The second meal was more like a snack with a croissant and fruit, basically, which wasn’t very substantial. On the return, I visited the galley to rehydrate and grab a tasty yogurt parfait so felt pretty good after landing.
The wine on British Airways is always excellent and something I look forward to.
The televisions are touch-screen but quite small and could use an upgrade. I used my own sound-proof headphones but some were provided. Having lived in London, I am a fan of a lot of British televisions shows so caught up on a few of those as well as movies I wanted to see.
I highly recommend that you check entertainment options before departure especially if you have kids in tow to decide if you need to download a few extra movies.
There is a dedicated Skyflyer channel for kids with Cartoon Network shows and a variety of kids’ movies so my daughter was fine with only these.
The seats recline fully flat, which is something I’ve always appreciated. But if you’re any taller than me, you won’t be able to fully extend. My 6’6″ husband has trouble on most airlines for this reason. That being said, it’s nice to be flat and the provided blankets and pillows are quite comfortable.
Service on our outgoing flight was patchy but it was fantastic on our return, partially due to a customer service manager who was clearly on the ball.
Kids in Club World did not receive the special amenity packs but we did notice some kids in World Traveller (economy) carrying them during our last flight.
Baggage Claim Woes
Flying in business class entitles passengers to a priority luggage tag attached to checked baggage.
In most cases, this means your luggage is first off the plane and on to the carousel. I can’t for the life of me figure out why this wasn’t the case in either direction on our recent flight.
I waited 30 minutes at the baggage claim for my luggage in San Diego, which was one of the last to hit the belt. The same thing happened to me at Paris Orly airport. This is something that just, frankly, shouldn’t happen.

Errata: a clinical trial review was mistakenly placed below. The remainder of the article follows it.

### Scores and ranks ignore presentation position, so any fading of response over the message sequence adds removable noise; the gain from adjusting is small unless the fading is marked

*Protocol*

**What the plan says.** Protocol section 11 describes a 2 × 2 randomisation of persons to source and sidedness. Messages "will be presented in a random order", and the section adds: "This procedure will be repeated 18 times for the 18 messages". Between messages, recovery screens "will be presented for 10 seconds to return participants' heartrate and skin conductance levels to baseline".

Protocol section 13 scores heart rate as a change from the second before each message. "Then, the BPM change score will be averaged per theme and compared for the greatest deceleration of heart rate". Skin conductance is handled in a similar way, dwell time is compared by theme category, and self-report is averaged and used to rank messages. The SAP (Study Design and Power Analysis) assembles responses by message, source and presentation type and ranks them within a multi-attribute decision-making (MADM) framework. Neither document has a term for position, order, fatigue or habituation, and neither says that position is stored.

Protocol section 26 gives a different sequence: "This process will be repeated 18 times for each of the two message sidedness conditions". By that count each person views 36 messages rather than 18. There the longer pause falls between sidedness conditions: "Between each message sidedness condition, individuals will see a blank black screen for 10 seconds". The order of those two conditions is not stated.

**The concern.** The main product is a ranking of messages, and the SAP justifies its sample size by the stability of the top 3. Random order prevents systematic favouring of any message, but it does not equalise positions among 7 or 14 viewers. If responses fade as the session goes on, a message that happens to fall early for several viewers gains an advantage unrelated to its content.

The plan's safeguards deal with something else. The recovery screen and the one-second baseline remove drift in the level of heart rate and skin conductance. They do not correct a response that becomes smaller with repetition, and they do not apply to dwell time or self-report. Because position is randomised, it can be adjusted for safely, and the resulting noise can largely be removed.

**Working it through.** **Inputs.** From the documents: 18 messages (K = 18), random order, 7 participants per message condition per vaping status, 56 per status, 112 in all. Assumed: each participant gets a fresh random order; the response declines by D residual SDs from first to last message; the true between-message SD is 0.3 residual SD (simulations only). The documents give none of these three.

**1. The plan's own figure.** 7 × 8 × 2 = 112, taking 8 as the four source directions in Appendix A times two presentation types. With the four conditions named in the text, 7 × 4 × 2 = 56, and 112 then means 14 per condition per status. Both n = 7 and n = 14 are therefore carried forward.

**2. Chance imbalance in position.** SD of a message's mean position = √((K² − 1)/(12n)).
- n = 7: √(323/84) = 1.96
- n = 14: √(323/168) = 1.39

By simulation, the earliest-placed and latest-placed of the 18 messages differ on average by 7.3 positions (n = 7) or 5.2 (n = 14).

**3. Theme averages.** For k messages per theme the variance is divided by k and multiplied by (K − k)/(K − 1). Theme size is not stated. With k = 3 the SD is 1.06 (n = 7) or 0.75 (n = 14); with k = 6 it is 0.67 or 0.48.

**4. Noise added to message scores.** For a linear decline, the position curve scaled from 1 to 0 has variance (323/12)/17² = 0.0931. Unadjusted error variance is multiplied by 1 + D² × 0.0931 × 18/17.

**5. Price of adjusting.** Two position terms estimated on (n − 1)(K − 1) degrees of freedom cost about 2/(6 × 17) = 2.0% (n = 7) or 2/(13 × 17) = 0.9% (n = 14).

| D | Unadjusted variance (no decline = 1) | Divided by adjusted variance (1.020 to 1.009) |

Connecting at Heathrow Terminal 5
This flight is an excellent gateway to the rest of Europe. If you are flying in Club World, luckily, you’ll be able to use the Fast Track line at Heathrow Terminal 5 for faster security screening.
Yes, even if you were screened in your departure country, you will have to do it all over again in London. Therefore, it is wise to plan for extra time because the lines here can be grueling.
Terminal 5 is beautiful with incredible shopping and dining options, including a gorgeous Fortnum and Mason bar area and store, Harrod’s, Louis Vuitton, and much more. It is not a bad place to kill time!
Galleries Lounge in Heathrow Terminal 5 South
British Airways has a number of lounges in the new Terminal 5 but we sat in the Galleries Club.
Despite 800+ seats, it was hard to find space for three people near an electrical outlet on a Saturday afternoon, but it was fine on the Tuesday afternoon of our arrival.
Excellent wines and light meals are served here as well as a variety of deluxe coffee drinks. The decor is contemporary and comfortable with spacious bathrooms, a young kids’ play area, and multiple bars.
British Airways knows how to do lounges right. There is even an Elemis spa to take advantage of!
The Bottom Line
I still very much like British Airways/ The question that I’m getting as a oneworld Alliance member is whether to choose American Airlines or British Airways long haul to Europe from San Diego.
I regret that there isn’t necessarily a clear answer for me because they both have strengths and weaknesses. It’s becoming a tougher choice, now that American Airlines flights to Europe have lie-flat seats. I will say that I feel less strapped for storage and space in general on American Airlines.
I would say it comes down to price, where your layover is and how many elite qualifying miles and dollars you’ll earn.
If you are not flying business class, the second security screening at Heathrow can take a while so you’ll need to plan plenty of extra time.
From San Diego, we’re often able to fly to Europe on American Airlines via JFK. I tend to avoid this during winter as we all know what NYC winters can be like.
If you’re a oneworld Alliance member, you’ll also want to calculate which flights will earn you more the most elite qualifying dollars and miles.
I will definitely fly this route again on British Airways.
Any thoughts on future or past BA flights? Do share.
Top photo is used courtesy of British Airways